Everything you need to know before hiking to Trolltunga
It was 9 p.m. when we arrived in Skjeggedal, the trail head of Trolltunga, one of the world’s most breathtaking (literally!) hikes. As we start climbing up the rocky steps of the first kilometer, almost everyone coming down looked at us confusedly: “Why are you going up now?” I translated this to: “Are you crazy?! Why would you hike 6 hours through the night?” – because that had been the initial reaction of my friends after I told them about my idea. Just for the record, yes, I’m crazy.
“Hike through the night to see the sunrise up there?”, they said. “Why would you do that? That’s gotta be dangerous! What if you get lost?” But simply because I don’t do things like everyone else and because I don’t like having tourists in my pictures or waiting in line for two hours to take a rushed photo, I wanted to hike through the night to catch the sunrise at 4 a.m. Plus, the lighting and the atmosphere are much more magical obviously.
So here we were, as the only group hiking up the 11 km (7 miles) well-marked trail, only to be joined by an Australian couple much later. What I hadn’t planned for and thus didn’t expect was the full moon rising above the mountains. Lucky! We had planned for everything else however: Warm layers of clothes, lots of energy food and water, a cooking pot for Ramen and hot chocolate, raincoats, and head and flash lights. Surprisingly, we did not need the latter because it stayed quite bright throughout the night.
Once we reached Trolltunga, we all were stunned by the beauty nature had created. Even the best photograph fails to project what you actually see when you’re up there. You’re surrounded by mountains partially covered in snow, and down below the deep blue water weaves through the valley. When it’s clear, you can see miles of land nearly untouched by man. A place which looks unlike anything else you’ve ever seen. You can’t help but ask yourself how someone thought of hiking the mountains in the middle of nowhere for six hours and discover the so called troll’s tongue.
While getting there was not as rough as expected, our way back became super painful for me towards the end because I was wearing shoes that were too tight. With every step down, my toes hit the front of my shoes so hard, that it was better for me to take them off for the last 3 km. Out of pain and exhaustion, I couldn’t stop crying and had to lean on my friend for support. This took us at least two hours longer, but in the end, the troll’s tongue was more than worth it. It’s something you should do at least once in your life, and add to your bucket list right now!
To give you an idea about the hike, here are some tips:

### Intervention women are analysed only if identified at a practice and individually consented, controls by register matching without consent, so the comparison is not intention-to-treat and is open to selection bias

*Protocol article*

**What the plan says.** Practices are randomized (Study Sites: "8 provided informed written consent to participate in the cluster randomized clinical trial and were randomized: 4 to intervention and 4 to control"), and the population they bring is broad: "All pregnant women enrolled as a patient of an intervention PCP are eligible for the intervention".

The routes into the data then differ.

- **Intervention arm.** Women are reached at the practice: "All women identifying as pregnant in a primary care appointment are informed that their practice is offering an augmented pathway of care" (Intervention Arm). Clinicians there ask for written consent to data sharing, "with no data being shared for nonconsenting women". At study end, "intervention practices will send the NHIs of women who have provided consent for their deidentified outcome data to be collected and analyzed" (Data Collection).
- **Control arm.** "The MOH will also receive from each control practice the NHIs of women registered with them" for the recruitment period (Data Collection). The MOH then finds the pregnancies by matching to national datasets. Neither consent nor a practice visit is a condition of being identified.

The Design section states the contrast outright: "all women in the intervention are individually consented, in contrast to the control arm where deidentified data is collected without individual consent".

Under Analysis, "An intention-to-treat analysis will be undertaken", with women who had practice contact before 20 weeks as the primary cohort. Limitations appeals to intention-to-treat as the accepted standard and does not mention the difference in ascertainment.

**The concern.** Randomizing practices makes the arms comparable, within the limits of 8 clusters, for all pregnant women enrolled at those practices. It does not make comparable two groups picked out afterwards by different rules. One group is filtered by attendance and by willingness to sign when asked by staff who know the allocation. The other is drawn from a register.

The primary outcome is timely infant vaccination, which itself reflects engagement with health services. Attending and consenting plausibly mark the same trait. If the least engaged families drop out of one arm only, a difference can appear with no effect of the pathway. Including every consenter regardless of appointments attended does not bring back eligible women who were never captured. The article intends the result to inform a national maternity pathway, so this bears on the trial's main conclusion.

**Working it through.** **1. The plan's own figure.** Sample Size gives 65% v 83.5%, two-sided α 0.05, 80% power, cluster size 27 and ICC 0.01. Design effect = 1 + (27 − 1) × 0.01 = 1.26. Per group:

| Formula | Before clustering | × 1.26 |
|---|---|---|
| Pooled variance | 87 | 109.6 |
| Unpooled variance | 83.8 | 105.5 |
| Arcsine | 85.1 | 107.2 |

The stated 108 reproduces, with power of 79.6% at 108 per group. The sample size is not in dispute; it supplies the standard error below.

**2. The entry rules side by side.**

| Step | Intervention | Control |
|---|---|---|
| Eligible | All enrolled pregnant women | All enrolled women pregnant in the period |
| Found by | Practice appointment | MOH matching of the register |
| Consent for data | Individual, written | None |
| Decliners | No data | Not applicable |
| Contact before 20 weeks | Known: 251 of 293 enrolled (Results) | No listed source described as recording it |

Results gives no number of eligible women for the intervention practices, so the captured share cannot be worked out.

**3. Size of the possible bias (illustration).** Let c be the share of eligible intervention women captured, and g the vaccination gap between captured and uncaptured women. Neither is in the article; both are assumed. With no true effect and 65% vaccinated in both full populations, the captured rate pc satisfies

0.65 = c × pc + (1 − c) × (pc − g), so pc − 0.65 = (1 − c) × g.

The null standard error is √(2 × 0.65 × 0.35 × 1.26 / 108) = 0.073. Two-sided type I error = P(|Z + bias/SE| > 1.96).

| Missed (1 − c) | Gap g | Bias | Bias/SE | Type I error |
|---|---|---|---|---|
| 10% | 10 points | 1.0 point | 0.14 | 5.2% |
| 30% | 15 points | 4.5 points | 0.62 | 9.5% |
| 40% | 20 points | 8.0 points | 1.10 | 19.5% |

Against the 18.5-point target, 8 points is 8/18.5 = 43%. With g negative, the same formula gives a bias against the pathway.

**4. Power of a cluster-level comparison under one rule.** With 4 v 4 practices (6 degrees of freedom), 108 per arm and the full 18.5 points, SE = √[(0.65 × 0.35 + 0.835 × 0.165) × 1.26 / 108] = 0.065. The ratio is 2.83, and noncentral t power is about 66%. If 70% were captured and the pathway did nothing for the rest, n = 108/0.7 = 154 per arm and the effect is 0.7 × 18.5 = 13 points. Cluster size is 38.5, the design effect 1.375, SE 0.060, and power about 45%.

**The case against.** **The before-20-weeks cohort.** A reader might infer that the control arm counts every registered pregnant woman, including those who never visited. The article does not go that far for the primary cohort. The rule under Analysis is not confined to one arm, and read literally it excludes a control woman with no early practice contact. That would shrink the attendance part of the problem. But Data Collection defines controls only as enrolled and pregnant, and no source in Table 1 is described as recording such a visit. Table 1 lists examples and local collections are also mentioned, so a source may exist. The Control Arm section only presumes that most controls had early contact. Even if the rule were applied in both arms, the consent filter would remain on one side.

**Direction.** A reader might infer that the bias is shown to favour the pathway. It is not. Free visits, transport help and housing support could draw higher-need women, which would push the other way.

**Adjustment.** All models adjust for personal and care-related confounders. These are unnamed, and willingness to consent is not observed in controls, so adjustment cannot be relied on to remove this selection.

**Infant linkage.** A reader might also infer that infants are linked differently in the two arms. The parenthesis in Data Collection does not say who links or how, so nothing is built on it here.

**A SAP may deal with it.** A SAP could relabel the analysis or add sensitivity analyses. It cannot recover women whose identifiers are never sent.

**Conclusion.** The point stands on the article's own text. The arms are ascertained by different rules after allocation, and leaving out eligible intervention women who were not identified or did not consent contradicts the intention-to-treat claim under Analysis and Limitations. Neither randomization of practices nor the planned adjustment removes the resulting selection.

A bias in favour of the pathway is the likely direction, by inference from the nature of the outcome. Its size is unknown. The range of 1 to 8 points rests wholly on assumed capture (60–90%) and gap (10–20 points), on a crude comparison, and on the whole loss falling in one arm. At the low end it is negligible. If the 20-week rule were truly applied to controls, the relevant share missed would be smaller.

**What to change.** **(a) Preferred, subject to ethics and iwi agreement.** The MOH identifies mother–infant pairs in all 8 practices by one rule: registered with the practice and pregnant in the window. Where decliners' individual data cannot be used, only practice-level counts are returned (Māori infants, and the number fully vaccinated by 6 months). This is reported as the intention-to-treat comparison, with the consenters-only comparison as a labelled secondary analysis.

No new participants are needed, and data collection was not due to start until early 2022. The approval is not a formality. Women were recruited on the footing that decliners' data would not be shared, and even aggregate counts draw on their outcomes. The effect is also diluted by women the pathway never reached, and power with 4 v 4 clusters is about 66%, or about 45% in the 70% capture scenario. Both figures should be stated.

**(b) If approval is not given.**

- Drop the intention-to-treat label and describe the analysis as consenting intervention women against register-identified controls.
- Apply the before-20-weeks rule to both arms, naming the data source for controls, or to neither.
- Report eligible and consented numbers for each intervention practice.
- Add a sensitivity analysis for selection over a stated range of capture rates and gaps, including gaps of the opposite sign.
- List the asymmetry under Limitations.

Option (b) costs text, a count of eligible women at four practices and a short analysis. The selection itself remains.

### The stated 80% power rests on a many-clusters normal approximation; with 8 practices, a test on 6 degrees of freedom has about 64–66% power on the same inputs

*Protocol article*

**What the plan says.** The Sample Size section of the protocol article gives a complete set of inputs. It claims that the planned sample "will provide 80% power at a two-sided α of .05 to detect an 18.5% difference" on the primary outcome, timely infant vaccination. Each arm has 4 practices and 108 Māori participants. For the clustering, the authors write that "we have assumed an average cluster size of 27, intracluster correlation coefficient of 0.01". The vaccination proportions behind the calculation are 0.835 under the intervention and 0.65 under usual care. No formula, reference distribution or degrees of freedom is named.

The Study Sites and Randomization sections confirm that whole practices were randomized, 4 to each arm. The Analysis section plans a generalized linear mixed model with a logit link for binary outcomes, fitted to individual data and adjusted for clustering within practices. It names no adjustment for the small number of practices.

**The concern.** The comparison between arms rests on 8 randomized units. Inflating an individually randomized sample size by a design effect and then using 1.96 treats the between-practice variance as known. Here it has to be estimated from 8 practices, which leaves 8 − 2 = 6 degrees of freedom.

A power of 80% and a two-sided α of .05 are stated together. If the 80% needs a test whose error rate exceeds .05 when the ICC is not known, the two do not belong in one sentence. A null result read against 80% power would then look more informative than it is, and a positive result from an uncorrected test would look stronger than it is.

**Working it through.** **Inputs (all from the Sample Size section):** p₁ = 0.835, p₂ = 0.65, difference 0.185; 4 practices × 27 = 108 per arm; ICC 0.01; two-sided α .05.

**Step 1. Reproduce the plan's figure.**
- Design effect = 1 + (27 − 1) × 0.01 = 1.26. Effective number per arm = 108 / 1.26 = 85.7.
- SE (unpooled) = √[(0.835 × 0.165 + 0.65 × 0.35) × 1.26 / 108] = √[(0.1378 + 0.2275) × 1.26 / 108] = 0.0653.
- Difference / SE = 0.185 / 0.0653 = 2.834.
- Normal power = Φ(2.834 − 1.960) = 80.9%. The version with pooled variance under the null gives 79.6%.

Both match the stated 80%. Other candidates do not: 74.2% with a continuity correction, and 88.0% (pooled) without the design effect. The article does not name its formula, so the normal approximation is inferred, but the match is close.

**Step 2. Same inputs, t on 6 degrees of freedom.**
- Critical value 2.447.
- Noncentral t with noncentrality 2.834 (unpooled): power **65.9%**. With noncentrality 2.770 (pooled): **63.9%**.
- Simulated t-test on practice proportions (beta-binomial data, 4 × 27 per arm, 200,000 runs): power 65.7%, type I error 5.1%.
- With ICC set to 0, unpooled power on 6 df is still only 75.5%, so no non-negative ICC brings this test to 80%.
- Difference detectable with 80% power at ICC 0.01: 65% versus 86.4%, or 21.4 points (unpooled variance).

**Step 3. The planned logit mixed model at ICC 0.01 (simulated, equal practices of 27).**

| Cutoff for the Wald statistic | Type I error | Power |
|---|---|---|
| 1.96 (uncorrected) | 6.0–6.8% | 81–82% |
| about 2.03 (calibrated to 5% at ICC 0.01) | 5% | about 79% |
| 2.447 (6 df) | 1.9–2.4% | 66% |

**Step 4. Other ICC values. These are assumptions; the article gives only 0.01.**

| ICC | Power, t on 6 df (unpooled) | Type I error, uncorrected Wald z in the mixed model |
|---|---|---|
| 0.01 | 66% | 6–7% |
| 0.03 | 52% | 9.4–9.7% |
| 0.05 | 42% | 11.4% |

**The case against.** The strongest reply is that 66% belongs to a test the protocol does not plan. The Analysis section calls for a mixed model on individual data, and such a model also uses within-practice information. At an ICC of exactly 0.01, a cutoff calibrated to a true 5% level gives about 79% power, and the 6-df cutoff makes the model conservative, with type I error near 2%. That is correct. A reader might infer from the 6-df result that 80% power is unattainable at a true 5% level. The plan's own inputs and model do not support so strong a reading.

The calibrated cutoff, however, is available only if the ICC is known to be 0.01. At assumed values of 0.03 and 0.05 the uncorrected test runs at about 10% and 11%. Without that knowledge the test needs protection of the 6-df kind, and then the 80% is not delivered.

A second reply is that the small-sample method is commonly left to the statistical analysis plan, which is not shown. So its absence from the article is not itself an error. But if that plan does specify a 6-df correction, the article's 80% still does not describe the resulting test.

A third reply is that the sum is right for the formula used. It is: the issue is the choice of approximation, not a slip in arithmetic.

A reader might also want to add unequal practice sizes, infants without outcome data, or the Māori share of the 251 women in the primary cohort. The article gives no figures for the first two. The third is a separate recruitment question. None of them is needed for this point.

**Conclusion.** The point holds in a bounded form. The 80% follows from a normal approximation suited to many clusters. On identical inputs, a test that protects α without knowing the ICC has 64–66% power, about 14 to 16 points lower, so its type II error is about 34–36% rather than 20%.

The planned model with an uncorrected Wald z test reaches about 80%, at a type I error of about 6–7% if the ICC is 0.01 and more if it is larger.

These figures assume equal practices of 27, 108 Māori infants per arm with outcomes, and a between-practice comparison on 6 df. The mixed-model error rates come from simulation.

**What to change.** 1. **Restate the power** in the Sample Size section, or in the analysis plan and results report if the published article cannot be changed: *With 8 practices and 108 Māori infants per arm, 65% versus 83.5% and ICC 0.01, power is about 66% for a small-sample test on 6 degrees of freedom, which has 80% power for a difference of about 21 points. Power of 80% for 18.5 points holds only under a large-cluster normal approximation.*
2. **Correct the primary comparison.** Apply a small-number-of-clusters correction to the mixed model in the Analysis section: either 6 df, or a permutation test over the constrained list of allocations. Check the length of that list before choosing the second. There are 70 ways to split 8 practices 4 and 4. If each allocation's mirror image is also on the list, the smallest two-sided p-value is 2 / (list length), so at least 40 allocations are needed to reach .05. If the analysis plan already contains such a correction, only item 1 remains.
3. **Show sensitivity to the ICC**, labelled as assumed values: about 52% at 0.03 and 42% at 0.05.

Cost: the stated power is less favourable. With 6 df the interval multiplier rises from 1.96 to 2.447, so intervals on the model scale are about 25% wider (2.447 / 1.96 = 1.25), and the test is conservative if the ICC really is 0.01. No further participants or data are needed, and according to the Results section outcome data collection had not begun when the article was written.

1. Fly into Bergen and spend one or two full days there because it’s definitely worth it. Or fly into Oslo and take a bus/train/car from there.
2. From Bergen, there are busses to Odda, a town close to the trailhead of Trolltunga, which cost around 300 NK.
3. Stay at least two nights in Odda or Tyssedal (I can recommend the Trolltunga Guesthouse in Tyssedal, where I had a great stay). In case it rains one day, you can choose to hike the next day. And if you hike the first day, you’re glad you can rest somewhere close right after the hike. You can also camp anywhere on the trail, even at the very top. We met people on the bus who didn’t have anywhere to stay after their hike and they looked like zombies (mind you, the didn’t walk through the night like we did).
4. Pack the following: Warm layers of clothes (it can be sunny and nice at the bottom but windy and snowy towards the top), comfortable, waterproof shoes (you will cross a few waterfalls), one bottle of water (it’s safe to refill it at any one of the waterfalls), hiking sticks or a stick you find there (it’s much more comfortable to have some support), high energy and good carb foods such as nuts, cereal bars, berries, apples, or bananas, flashlight or head light, a beanie or headband to cover your ears (the wind can be icy), gloves, blister band-aids and tape (tape your toes and shoulders where your backpack straps are).
5. Plan in some more money for the transport from Odda or Tyssedal to the trailhead (our cab for four people from Tyssedal to Skjeggedal was 400 NOK and some busses are 50 NOK per person, for example. Prices can vary).
6. You can’t hike from October 16 until March 18; from March 19 until June 15 and September 15 until October 15 a guide has to assist you, so plan accordingly. Snow is very likely during shoulder season, and even in the summertime, you might encounter snow or snow fall.
Join our newsletter!
Be the first to get the latest updates, right to your inbox.
Europe / Turkey
3 Magical Days in Istanbul (With Quick Tips for Travelers)By Jennifer Schlueter
Europe / Food / Netherlands / What (not) to eat around the world
Eating my way through Amsterdam with @EatingEuropeFoodToursBy Jennifer Schlueter
Europe / Germany
Tandem paraglide adventure in Oberstaufen, Germany (including tips for first timers)By Jennifer Schlueter
Personal Stories & Opinions / Spain / Uncategorized
How I hit rock bottom when my purse was stolen in Madrid and what I’m learning from itBy Jennifer Schlueter
Europe / France
How expensive is Paris really?By Jennifer Schlueter
13 Must-Do’s in London (video)By Jennifer Schlueter
Europe / Float Center Interviews / Traveling Floater
Interview with The Great Boost in BelgiumBy Jennifer Schlueter
How to get to the Rakotzbridge (Rakotzbrücke) – from Leipzig/DresdenBy Jennifer Schlueter
Europe / Germany
16 things you should know before traveling to GermanyBy Jennifer Schlueter
Europe / Germany
Review of Privathotel Lindtner in Hamburg-HeimfeldBy Jennifer Schlueter